The statutory agent of a private limited company (GmbH). The appointment mechanism of managing directors must be effected through the general meeting of shareholders. In companies which have a supervisory board (Aufsichtsrat) these powers of appointment are not transferable to the board; only the actual agreement on terms and conditions of appointment (Anstellungsvertrag) may be transferred. The general meeting's decision is adopted by a simple majority. According to prevailing legal opinion, a managing director who is not also a company member (Fremdgeschäftsführer) is almost always classed as an employee, while a managing director who is also a company member (Gesellschafter-Geschäftsführer) is classed as an employee only if his or her shareholding is insufficient to block the general meeting's instructions (i.e. if the managing director concerned does not hold a controlling minority (Sperrminorität)). This is because only by possessing a controlling minority can a managing director oppose the company members' instructions, to which he or she is otherwise subject. Although in principle managing directors who are classed as employees enjoy the benefit of the protective provisions of labour legislation, they are not covered by, for example, general protection against dismissal, protection regarding working hours, protection in the event of insolvency or the provisions of works constitution law. From the social insurance point of view, managing directors who are classed as employees are, like other employees, subject under the General Social Insurance Act (Allgemeines Sozialversicherungsgesetz) to compulsory health, industrial injuries and pensions insurance. Other managing directors, as self-employed persons, are subject to compulsory insurance in accordance with the Self-Employed Social Insurance Act (Gewerbliches Sozialversicherungsgesetz).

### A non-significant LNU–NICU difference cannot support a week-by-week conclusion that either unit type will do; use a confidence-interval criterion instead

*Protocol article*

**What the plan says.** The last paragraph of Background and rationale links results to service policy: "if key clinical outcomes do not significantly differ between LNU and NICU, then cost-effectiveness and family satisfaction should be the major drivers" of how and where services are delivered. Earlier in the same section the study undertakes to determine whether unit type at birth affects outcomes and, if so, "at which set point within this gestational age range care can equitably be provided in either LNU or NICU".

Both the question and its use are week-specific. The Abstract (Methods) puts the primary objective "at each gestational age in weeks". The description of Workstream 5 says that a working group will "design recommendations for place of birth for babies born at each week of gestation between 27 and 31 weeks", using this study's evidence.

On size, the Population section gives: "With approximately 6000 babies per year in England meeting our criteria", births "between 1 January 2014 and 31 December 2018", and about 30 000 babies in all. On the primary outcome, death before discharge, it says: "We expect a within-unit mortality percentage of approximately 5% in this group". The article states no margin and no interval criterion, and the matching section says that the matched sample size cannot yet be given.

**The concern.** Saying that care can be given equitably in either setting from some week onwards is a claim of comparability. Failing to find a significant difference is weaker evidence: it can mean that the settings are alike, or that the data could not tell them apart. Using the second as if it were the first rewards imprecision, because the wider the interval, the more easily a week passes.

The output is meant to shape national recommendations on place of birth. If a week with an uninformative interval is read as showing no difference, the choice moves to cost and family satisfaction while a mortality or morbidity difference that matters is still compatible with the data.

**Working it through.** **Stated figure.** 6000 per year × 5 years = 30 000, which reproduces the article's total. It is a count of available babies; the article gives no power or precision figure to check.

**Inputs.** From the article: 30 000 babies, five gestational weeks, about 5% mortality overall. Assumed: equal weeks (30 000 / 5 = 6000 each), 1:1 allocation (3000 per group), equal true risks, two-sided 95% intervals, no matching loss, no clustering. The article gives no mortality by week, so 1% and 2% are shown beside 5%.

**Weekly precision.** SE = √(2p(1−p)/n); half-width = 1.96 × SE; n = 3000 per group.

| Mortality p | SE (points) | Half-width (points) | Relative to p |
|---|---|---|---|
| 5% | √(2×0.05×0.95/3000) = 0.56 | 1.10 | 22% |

As distinct from the managing director of a private limited company, the expression gewerberechtlicher Geschäftsführer (general manager) denotes a person who may (and in certain cases must) be appointed by the owner of a business to be responsible for its operation. Such a general manager is liable to the owner for the satisfactory running of the firm from a business point of view and to the authorities as regards observance of the relevant trading regulations. In a private limited company the general manager may be, but does not necessarily have to be, a managing director within the meaning of the Limited Liability Companies Act (Gesetz über Gesellschaften mit beschränkter Haftung).

Please note: the European industrial relations glossaries were compiled between 1991 and 2003 and are not updated. For current material see the European industrial relations dictionary.